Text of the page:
Why was she apologising? It was a question they’d been turning around in their head.
“Don’t worry,” Golzar said. “I won’t be getting us into any more trouble.”
Bryn nodded once. Since when did Golzar worry about troubling them? Bryn liked to think it was unspoken between them, that Golzar was always sorry for causing Bryn trouble, and that Bryn was always not sorry for busting her out of it, or trying to keep her from getting there in the first place. Something prickled the back of their neck at thinking how Golzar had made the whole thing explicit all of a sudden. She seemed oddly tense, nowadays. Bryn didn’t like it. They pressed their lips in a line.
“Now . . . . gifts, gifts, gifts,” Golzar’s muttering faded away as she headed in. Bryn wondered what she was going on about.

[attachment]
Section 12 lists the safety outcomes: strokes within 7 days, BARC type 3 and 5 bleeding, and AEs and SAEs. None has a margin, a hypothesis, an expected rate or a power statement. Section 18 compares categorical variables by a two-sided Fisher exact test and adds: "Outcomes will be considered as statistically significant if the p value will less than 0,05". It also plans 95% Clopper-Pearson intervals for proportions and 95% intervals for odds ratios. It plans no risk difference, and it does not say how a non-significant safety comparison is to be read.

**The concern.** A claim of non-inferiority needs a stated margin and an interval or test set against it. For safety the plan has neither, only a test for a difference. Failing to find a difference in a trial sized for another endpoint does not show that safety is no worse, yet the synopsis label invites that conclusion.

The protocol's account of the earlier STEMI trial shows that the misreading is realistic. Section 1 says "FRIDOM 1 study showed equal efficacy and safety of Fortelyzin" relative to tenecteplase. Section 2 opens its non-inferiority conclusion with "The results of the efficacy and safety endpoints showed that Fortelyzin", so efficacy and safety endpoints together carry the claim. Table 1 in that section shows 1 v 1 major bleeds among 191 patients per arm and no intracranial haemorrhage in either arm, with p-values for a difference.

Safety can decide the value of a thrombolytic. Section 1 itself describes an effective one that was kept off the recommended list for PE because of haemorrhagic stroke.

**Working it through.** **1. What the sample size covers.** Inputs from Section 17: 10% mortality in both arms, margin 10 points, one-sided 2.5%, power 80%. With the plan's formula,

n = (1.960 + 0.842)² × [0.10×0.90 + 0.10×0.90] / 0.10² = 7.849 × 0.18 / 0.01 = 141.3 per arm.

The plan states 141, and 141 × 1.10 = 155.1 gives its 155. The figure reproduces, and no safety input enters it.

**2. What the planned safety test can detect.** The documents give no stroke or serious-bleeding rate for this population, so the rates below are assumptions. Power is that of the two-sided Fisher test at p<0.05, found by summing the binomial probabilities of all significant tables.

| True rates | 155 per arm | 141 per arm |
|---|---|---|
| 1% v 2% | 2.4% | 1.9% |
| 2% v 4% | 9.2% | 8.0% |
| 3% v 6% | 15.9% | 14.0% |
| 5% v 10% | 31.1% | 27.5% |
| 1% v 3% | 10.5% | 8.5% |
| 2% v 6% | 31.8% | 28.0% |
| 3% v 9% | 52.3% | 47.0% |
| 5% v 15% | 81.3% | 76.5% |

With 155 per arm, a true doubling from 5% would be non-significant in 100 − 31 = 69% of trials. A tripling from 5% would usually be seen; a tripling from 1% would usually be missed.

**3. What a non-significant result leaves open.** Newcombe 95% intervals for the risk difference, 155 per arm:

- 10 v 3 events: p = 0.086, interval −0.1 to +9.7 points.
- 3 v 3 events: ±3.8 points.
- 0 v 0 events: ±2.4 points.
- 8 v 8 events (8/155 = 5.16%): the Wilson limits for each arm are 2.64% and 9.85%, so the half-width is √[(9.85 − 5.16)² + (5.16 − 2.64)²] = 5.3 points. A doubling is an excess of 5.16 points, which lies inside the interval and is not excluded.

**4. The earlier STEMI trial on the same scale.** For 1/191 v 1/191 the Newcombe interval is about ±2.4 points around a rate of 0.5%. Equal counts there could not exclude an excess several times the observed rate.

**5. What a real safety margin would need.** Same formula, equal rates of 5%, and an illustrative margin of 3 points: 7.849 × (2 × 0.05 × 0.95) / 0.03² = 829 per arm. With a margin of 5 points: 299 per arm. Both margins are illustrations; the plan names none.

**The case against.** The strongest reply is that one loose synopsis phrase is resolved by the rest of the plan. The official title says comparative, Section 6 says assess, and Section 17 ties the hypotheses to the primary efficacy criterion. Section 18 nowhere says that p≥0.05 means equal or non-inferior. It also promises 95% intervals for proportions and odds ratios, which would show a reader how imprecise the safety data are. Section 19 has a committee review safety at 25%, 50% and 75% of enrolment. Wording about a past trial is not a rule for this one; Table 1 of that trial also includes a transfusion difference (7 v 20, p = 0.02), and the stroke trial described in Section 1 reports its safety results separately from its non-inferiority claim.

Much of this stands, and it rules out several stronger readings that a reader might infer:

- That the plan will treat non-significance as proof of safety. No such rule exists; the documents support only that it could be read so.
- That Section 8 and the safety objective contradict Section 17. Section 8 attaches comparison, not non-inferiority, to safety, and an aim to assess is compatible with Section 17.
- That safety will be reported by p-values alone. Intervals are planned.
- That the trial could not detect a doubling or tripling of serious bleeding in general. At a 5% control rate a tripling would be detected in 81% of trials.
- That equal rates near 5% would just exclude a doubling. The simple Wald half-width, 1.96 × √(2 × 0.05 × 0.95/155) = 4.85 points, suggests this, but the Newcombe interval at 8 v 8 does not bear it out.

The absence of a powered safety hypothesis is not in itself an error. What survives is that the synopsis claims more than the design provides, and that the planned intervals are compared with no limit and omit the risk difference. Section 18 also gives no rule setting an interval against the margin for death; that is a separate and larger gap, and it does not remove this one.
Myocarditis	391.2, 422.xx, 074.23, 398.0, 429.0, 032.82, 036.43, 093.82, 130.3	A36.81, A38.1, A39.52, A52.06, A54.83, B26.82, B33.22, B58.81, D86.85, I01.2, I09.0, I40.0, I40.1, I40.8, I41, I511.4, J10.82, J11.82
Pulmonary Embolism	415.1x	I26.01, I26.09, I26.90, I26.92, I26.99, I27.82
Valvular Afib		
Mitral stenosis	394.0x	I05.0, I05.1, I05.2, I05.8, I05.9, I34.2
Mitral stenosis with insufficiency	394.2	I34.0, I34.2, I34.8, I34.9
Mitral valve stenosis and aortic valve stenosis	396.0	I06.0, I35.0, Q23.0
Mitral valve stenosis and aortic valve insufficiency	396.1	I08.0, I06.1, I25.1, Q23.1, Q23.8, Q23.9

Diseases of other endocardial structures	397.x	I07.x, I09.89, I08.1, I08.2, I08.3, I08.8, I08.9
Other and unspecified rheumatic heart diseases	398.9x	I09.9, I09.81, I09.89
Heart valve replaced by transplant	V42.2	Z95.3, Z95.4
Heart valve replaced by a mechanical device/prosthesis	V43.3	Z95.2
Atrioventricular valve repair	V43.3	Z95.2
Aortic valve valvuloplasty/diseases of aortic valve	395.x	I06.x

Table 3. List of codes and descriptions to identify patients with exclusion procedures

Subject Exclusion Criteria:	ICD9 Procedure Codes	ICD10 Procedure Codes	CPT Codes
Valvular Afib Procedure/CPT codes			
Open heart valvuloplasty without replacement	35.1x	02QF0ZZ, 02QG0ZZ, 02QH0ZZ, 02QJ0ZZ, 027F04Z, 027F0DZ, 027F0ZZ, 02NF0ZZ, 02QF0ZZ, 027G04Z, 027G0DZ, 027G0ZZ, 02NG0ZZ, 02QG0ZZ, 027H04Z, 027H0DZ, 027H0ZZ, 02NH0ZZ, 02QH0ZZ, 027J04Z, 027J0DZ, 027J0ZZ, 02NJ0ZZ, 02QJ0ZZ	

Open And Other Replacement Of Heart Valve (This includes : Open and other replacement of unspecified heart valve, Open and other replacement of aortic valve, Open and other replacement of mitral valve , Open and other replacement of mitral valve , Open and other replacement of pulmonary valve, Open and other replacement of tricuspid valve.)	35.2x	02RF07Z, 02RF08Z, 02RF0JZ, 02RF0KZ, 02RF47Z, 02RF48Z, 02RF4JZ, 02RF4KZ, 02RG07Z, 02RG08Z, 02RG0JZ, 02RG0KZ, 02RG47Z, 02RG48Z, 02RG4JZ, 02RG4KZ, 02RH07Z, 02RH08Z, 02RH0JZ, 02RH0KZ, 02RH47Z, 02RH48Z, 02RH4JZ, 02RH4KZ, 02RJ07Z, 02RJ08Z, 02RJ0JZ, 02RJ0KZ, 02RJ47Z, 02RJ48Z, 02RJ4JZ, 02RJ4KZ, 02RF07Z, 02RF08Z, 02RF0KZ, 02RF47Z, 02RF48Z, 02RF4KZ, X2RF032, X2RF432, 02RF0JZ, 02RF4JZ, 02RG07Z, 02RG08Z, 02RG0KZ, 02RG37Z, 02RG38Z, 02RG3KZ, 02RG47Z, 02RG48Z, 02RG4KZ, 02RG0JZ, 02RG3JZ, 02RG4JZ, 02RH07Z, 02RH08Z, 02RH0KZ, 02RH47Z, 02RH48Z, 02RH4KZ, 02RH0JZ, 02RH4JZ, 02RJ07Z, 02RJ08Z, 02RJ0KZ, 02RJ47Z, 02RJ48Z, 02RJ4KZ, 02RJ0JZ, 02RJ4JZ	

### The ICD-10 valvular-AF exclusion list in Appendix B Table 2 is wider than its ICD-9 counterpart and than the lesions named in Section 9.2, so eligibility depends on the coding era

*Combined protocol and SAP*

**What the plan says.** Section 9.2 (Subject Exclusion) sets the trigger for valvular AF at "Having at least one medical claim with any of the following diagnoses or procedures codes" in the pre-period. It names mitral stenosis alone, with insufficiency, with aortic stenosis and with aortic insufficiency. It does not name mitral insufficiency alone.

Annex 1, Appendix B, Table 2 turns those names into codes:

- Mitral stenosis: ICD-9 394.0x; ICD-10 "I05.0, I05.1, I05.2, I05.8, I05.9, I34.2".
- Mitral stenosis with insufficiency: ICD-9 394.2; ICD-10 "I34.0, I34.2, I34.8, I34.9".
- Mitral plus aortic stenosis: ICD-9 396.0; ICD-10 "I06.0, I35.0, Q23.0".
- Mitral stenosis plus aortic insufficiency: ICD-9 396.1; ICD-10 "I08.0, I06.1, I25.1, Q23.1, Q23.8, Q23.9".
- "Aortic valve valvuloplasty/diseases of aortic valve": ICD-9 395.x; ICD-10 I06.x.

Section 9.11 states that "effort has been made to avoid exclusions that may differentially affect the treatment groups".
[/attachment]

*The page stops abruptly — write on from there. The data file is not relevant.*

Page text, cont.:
As Golzar slipped through the door, Bryn turned their attention to the other end of the long passage. A flash of white caught their eye. They removed their cloak from their shoulders and folded it over their left forearm, attempting to look like they were headed somewhere to mind their own business, and then followed the glimpse.
They had a hunch. Attendants of the Queen tended to wear that shade of white – not quite the pristine colour worn by priests, but something a bit warmer in tone. It set them apart from the other palace servants and warned people of approaching royalty, Bryn thought.
The end of the corridor was darker, shaded by an alcove above. They saw the person in the white garments. It was Myra, the handmaiden. She would not be accompanying the Queen and Golzar today, it seemed.
If they could get more information on her, surely it would be valuable to Golzar. Bryn sighed. Sometimes it took actions, rather than words, they thought. They may have their reservations, but Bryn wasn’t about to quit their commander on a quest.
Bryn cast one last glance back towards the turquoise door. Then, they followed Myra into the kitchens.